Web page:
When my three-volume Accents of English (Cambridge University Press, 1982) was published, it was accompanied by a cassette with recorded specimens. The same tape was also published by BBC English under the title In a Manner of Speaking. Both cassettes have been unavailable for many years.
From time to time, though, I get queries about them. Now, with the agreement of the publishers, I have had the tracks converted to digital form, and plan to make them freely available on the web.
It will take me some time to edit the sound files, but I hope to make them all available within a few weeks. I have thrown together a quick-and-dirty web page to link to them. So far only two sound files are available, out of the twenty or so that will complete the set. Please bear in mind that the recordings all date from 1982 or a few years earlier.
The first is the specimen of RP, a test passage read by my former colleague Susan Ramsaran. (I use the same test passage for specimens of General American, Scottish, and New Zealand speech, to follow later.) The cassette inlay for it reads as follows.
RP is the standard accent of English in England, and the accent taught to overseas learners of English in many countries.
Some of its phonetic characteristics are as follows, with examples from the test passage.
- LOT has a rounded vowel, [ɒ]: o’clock, stopped, vodka.
- Non-rhotic distribution of /r/, historical /r/ having been lost except before a vowel: work, hour, later, started, earth tremor, utterly [ˈʌtl̩i].
- Linking /r/, though, before a vowel: after I’d had, quarter of; also intrusive /r/ between /ə/ and a following vowel: vodka or.
- Centring diphthongs in NEAR , SQUARE, CURE: steering, air, fury, experience, there, during.
- Weak suffix in -ary: momentary /ˈməʊməntrɪ/; but not in -ile: hostile /ˈhɒstaɪl/.
- Broad vowel, /ɑː/, in BATH: after, past, vast, ask.
- The vowels of THOUGHT, NORTH and FORCE are all identical: awesome, horse, force.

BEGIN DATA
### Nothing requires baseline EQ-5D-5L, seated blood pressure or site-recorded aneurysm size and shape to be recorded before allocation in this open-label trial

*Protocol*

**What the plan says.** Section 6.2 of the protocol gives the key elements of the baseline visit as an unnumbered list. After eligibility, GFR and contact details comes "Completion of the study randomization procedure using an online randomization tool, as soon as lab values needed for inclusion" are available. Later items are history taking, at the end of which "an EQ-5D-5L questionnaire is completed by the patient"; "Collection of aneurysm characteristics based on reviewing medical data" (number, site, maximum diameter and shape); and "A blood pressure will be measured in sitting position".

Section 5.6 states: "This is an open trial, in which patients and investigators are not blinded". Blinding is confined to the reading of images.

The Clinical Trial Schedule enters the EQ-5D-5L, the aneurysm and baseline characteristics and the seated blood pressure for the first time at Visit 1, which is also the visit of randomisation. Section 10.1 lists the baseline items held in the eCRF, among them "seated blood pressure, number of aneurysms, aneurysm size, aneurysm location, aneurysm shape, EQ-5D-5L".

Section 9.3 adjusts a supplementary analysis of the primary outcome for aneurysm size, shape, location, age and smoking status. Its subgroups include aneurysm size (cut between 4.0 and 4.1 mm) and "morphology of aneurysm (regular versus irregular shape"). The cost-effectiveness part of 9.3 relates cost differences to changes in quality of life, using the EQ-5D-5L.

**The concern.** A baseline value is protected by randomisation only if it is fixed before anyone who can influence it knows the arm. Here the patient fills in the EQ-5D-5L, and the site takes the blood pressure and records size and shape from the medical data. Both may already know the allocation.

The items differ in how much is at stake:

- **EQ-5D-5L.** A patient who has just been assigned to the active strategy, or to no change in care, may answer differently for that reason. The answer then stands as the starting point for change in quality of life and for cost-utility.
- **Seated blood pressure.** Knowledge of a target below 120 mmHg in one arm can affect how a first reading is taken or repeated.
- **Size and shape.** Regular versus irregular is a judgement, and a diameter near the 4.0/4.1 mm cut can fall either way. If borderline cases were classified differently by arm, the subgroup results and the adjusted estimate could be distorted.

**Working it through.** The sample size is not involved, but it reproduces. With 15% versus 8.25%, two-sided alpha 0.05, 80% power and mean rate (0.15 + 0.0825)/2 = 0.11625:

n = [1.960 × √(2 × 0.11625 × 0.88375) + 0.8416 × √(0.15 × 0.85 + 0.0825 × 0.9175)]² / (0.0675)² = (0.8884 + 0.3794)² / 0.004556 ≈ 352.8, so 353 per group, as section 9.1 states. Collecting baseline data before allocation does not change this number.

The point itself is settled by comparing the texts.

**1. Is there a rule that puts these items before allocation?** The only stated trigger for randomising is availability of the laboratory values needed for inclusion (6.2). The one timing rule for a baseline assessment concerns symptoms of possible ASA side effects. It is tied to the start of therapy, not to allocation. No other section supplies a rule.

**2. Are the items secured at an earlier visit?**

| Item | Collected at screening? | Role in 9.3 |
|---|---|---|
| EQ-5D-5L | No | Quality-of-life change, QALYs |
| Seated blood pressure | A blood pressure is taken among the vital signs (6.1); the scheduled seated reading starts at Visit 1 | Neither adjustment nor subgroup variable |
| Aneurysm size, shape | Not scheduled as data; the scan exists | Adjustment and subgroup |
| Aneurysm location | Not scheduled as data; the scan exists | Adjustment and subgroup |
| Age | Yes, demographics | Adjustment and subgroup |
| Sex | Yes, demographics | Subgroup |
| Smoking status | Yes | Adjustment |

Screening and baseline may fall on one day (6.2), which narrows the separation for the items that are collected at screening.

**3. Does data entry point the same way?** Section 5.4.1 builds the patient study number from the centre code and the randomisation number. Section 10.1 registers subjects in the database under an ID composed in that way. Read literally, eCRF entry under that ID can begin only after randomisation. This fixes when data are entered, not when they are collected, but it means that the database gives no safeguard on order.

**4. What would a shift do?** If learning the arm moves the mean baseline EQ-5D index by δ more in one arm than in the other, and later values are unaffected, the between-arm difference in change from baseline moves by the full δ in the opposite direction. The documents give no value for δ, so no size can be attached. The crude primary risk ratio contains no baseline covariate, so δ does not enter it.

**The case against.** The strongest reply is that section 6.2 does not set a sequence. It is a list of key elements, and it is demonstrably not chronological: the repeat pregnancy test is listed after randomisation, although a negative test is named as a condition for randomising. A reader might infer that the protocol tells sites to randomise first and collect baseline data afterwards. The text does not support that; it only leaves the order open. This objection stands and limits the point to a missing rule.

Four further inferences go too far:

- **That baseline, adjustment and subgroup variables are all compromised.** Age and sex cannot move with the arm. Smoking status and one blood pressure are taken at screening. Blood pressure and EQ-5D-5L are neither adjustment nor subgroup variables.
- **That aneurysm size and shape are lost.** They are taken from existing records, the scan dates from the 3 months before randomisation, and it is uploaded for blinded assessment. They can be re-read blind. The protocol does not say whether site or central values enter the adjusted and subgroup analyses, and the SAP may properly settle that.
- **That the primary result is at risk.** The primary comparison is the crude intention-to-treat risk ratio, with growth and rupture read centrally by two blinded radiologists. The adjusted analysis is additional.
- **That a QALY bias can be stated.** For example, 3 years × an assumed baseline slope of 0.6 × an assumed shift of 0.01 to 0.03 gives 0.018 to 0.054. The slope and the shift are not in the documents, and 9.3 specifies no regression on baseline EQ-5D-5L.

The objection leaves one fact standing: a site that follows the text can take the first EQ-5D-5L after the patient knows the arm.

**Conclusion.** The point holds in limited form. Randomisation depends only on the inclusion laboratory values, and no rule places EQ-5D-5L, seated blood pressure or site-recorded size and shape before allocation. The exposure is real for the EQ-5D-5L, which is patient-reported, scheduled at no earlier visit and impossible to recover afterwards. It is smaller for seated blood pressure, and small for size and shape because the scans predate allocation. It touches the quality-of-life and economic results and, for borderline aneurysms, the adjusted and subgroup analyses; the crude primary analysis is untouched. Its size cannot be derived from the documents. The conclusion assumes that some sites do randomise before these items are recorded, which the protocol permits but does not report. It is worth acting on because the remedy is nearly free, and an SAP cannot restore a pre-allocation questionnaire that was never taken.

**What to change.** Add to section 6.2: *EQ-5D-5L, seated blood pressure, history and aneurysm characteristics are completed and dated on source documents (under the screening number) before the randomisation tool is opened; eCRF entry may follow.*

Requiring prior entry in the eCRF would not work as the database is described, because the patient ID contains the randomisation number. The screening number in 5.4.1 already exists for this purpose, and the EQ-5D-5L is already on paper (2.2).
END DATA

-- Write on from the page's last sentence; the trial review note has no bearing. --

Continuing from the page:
- GOAT is a diphthong with a central starting point, [əʊ]: drove, local, momentary.
- ”Smoothing” may make a diphthong monophthongal when before another vowel: throwing /ˈθrəʊɪŋ/ [θrəɪŋ], diabolical [daə-]; /iː/ and /uː/ may become [ɪ, ʊ] before a vowel: two o’clock [ˈtʊəˈklɒk].
- The yod semivowel /j/ is retained after /t, d, n/, sometimes after /s, z/: during, new, supernatural.
- Words such as really, fury, utterly, fiery end in [ɪ]. (Compare [i] in many other accents.)
The second track is my discussion of RP, and in particular of the specimen offered. Here is what I say. (Phonetic transcriptions are in accordance with the printed book, iɡnoring the abbreviatory conventions etc. of LPD.)
Here [in the spoken specimen] you can note [...] the rounded vowel in words of the standard lexical set LOT, for example in the words o’clock əˈklɒk, stopped stɒpt, vodka ˈvɒdkə. This is a non-rhotic accent, i.e. historically it has undergone the innovation of R Dropping, so we have the pronunciations for example work wɜːk, earth ɜːθ, tremor ˈtremə, hour ˈaʊə, later ˈleɪtə, started ˈstɑːtɪd, horse hɔːs, and so on; in the word utterly ˈʌtl̩ɪ, so pronounced, you even hear a syllabic l that results from a dropped r. But we retain linking r before a following vowel, as in the phrases after I’d had, a quarter of an hour; compare a quarter past, where there’s no r. And we have intrusive r in the phrase a double vodka or two.
We have separate centring diphthong phonemes in the lexical sets NEAR, SQUARE and CURE. Examples in the passage are the words experience ɪkˈspɪərɪəns, steering ˈstɪərɪŋ, there ðɛə, air ɛə, fury ˈfjʊərɪ, and during ˈdjʊərɪŋ.
Suffix vowels: we have a weak suffix vowel in momentaty ˈməʊməntrɪ, but a strong one in hostile ˈhɒstaɪl. Words of the lexical set BATH have the ‘broad’, that is the long back vowel, ɑː, as in the words after ˈɑːftə, past pɑːst, vast ˈvɑːst, and ask ɑːsk. That’s the same vowel as in the word calm kɑːm, as you can hear, but different from the vowel of gas ɡæs. As far as the set CLOTH is concerned, we have the same vowel in off ɒf, as in lot lɒt, but this speaker says rɔːθ where I personally would say rɒθ wrath. We have variability within RP, as you know, for this.
We’ve got the same vowel in the sets THOUGHT and NORTH, as you can hear by comparing awesome ˈɔːsm̩ with horse hɔːs; and the same vowel in words of the set NORTH as in those of the set FORCE, as you can see by comparing horse with force fɔːs.
The diphthong in GOAT has a central or even slightly front starting point; examples in the words local ˈləʊkl̩, momentary ˈməʊməntrɪ; and then we have the characteristic RP feature of “smoothing” in the phrase ˈtʊə ˈklɒk, that is two o’clock, and in ˈθrəɪŋ throwing, though this speaker didn’t smooth in the word quiet ˈkwaɪət, which she pronounced like that rather than as ˈkwaət. In the word diabolical daəˈbɒlɪkl̩, on the other hand, she did smooth.
We have historical yod j retained in the words new njuː, and during ˈdjʊərɪŋ, and for this speaker even in the word supernatural ˈsjuːpəˈnætʃərəl, which I should call ˈsuːpəˈnætʃərəl.
You can’t leave comments on the recordings on the UCL site — but you can here, if you wish.